The Competent Parent: When Dad’s At War



Welcome to our weekly online series on parenting advice with local expert Dr. Deborah Wood.

Off to Baghdad

Dear Dr. Debbie,

My husband left on a one-year deployment today.  We have two young children – they’ll be 4 and 2 this fall.  He’ll be in training for a while in Kansas, then off to Baghdad.  We’ve used webcams to keep in touch for past separations, and expect to keep communication going as much as possible while he’s away.  Hopefully he’ll get home for Christmas.  Both children will be in preschool at our church which will keep some stability and rhythm to our lives.  But what should I tell them about where Daddy is?

Single-Momming It for My Country

Dear Single Momming It,

War is not easy to understand nor explain.  Children under the age of five cannot comprehend the finality of death, nor the confusing notion that hurting others is somehow a good thing to do.   It’s probably best to use vague generalities – “Daddy is far away, but we can see him on the computer.”  “Daddy is at work.”  “Daddy is with (name some of his buddies) doing their jobs”  If there are aspects of his work that would make sense to your children – writing reports, driving trucks – then this is what you tell them.     You might also remind them that he brushes his teeth.  They need to picture him doing things that are familiar to them.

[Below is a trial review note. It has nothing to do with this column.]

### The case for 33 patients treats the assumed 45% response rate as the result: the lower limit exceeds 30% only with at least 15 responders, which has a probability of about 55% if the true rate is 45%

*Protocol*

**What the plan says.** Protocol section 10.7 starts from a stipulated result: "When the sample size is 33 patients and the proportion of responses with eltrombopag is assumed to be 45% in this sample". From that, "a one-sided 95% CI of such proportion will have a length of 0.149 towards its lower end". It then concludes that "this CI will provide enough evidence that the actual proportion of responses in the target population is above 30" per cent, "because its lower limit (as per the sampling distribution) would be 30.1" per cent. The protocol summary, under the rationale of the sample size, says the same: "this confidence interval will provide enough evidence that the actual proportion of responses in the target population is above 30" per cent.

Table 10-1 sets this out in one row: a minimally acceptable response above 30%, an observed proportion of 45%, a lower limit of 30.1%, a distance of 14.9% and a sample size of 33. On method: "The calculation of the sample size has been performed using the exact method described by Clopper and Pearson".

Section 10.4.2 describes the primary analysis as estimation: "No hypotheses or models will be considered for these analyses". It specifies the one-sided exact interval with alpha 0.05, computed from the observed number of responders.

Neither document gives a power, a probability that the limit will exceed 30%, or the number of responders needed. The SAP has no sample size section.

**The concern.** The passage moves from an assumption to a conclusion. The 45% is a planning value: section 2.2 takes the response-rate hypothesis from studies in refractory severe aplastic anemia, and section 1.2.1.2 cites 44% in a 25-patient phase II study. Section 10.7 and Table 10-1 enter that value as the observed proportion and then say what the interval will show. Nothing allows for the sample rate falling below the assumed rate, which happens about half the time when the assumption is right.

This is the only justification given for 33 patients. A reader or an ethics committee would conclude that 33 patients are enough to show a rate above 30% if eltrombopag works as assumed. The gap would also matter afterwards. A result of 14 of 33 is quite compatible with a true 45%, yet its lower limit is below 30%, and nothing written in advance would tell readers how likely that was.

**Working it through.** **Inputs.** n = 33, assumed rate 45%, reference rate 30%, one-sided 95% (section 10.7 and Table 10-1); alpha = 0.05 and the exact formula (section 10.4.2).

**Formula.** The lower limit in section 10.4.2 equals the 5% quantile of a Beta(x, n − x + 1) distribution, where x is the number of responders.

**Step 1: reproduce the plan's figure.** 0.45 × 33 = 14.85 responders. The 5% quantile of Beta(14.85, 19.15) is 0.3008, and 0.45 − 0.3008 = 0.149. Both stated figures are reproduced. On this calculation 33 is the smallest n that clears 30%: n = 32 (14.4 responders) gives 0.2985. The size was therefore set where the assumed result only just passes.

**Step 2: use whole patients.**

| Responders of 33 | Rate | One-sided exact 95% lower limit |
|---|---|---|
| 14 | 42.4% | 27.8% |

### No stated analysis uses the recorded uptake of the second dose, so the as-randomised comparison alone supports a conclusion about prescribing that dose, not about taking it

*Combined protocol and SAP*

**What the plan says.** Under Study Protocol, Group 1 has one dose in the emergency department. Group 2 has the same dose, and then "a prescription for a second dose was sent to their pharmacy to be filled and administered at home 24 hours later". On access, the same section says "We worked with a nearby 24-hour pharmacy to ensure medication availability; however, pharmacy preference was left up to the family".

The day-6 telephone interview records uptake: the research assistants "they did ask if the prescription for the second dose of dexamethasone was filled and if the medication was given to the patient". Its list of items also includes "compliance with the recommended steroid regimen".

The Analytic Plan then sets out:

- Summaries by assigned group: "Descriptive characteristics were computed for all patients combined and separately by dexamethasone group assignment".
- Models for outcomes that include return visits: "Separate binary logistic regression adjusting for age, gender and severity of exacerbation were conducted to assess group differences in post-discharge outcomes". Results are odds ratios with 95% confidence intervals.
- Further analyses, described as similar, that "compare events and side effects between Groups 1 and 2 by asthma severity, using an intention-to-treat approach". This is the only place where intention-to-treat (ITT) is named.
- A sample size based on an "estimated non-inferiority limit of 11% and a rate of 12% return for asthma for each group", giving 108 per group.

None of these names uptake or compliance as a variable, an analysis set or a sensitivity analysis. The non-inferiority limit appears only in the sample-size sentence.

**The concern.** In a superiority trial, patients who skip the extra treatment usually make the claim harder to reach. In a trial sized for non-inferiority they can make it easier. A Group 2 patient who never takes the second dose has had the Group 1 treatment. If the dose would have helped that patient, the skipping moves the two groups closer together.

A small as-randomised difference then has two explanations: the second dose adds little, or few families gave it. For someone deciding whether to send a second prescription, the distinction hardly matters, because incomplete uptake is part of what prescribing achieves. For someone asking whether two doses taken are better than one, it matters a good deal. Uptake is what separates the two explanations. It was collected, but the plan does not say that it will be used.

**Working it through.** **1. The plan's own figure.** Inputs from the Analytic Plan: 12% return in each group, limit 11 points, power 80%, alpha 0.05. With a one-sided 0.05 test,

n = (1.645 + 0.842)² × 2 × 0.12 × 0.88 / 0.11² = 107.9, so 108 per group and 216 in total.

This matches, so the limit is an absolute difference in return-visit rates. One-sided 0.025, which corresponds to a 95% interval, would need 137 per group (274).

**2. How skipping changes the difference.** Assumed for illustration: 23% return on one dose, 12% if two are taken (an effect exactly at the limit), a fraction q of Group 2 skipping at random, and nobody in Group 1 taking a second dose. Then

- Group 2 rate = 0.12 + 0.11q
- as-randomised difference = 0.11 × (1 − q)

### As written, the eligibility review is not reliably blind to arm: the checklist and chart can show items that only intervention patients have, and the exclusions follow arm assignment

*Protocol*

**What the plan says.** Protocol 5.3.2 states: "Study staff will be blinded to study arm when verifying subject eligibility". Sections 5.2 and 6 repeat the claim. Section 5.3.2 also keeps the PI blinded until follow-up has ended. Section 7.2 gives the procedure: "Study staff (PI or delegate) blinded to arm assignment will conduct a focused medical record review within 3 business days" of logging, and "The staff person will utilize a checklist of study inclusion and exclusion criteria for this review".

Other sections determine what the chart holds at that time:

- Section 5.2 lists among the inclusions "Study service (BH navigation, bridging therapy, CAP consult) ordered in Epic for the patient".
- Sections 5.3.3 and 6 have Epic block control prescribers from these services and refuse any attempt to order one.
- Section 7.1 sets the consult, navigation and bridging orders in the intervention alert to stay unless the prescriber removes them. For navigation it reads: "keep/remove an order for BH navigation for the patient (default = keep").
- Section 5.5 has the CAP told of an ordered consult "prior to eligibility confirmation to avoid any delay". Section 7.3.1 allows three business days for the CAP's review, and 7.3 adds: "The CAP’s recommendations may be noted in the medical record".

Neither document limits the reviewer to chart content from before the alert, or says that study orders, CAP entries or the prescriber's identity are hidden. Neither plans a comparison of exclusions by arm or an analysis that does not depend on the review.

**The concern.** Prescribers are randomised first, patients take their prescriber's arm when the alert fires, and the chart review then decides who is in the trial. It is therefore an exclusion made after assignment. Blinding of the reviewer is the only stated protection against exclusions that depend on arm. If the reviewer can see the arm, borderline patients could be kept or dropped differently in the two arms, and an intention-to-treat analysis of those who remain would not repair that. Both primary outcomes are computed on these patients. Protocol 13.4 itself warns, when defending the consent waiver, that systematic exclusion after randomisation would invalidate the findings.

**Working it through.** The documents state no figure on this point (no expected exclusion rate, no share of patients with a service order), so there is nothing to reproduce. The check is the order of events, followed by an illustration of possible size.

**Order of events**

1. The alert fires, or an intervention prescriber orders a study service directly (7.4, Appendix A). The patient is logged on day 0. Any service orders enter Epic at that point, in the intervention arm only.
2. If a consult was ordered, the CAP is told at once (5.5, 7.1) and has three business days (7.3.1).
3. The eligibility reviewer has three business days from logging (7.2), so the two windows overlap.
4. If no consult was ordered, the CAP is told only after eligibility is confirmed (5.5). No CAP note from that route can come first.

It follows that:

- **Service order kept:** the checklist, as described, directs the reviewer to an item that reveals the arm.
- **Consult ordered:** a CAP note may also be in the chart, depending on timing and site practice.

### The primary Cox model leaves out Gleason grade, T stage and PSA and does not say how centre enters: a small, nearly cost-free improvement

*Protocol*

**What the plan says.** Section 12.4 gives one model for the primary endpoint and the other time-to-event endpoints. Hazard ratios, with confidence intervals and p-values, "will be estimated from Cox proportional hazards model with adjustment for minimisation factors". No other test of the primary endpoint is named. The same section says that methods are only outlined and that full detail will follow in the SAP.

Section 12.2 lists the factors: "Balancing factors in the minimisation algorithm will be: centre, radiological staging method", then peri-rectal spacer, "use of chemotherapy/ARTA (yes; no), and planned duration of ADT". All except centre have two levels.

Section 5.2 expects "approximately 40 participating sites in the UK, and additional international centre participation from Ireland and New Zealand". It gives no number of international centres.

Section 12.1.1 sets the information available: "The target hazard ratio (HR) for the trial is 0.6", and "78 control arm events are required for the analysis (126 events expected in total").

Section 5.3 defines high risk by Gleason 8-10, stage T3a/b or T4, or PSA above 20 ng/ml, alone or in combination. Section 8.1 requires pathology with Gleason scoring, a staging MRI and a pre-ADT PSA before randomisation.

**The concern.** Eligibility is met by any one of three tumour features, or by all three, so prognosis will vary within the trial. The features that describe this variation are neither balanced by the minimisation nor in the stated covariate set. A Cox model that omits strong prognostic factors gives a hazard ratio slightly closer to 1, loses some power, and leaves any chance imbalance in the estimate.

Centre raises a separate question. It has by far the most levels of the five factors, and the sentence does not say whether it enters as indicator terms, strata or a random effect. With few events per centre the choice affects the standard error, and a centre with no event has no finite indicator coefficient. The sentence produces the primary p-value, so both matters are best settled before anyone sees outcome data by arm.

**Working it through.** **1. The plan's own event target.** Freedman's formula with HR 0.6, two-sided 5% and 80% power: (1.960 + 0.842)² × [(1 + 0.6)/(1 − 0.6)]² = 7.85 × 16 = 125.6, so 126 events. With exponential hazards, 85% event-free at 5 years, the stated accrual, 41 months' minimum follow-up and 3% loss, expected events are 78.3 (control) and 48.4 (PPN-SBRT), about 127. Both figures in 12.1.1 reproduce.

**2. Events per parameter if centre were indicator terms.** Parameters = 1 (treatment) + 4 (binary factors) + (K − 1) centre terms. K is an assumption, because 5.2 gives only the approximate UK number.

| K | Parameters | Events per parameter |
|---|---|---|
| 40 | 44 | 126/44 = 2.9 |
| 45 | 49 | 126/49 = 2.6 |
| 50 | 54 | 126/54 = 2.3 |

When you talk with him, the children would probably appreciate the mundane details of his day such as what the weather is like and what he had for breakfast.  You can help them to prepare for calls by making pictures and gathering other items – a new pair of shoes for school – to show Daddy.  And between calls, keeping him in your daily conversations will keep his presence in the family.

For support specific to your family situation, check out these websites:


Dr. Debbie

Dr. Deborah Wood is a child development specialist in Annapolis.  She holds a doctorate in Human Development from the University of Maryland at College Park and is founding director of the Chesapeake Children’s Museum.  Long time fans and new readers can find many of her “Understanding Children” columns archived on the Chesapeake Family Magazine website. You can find her online at

What do you think? Leave your thoughts in the comments or submit a question to Dr. Debbie at [email protected]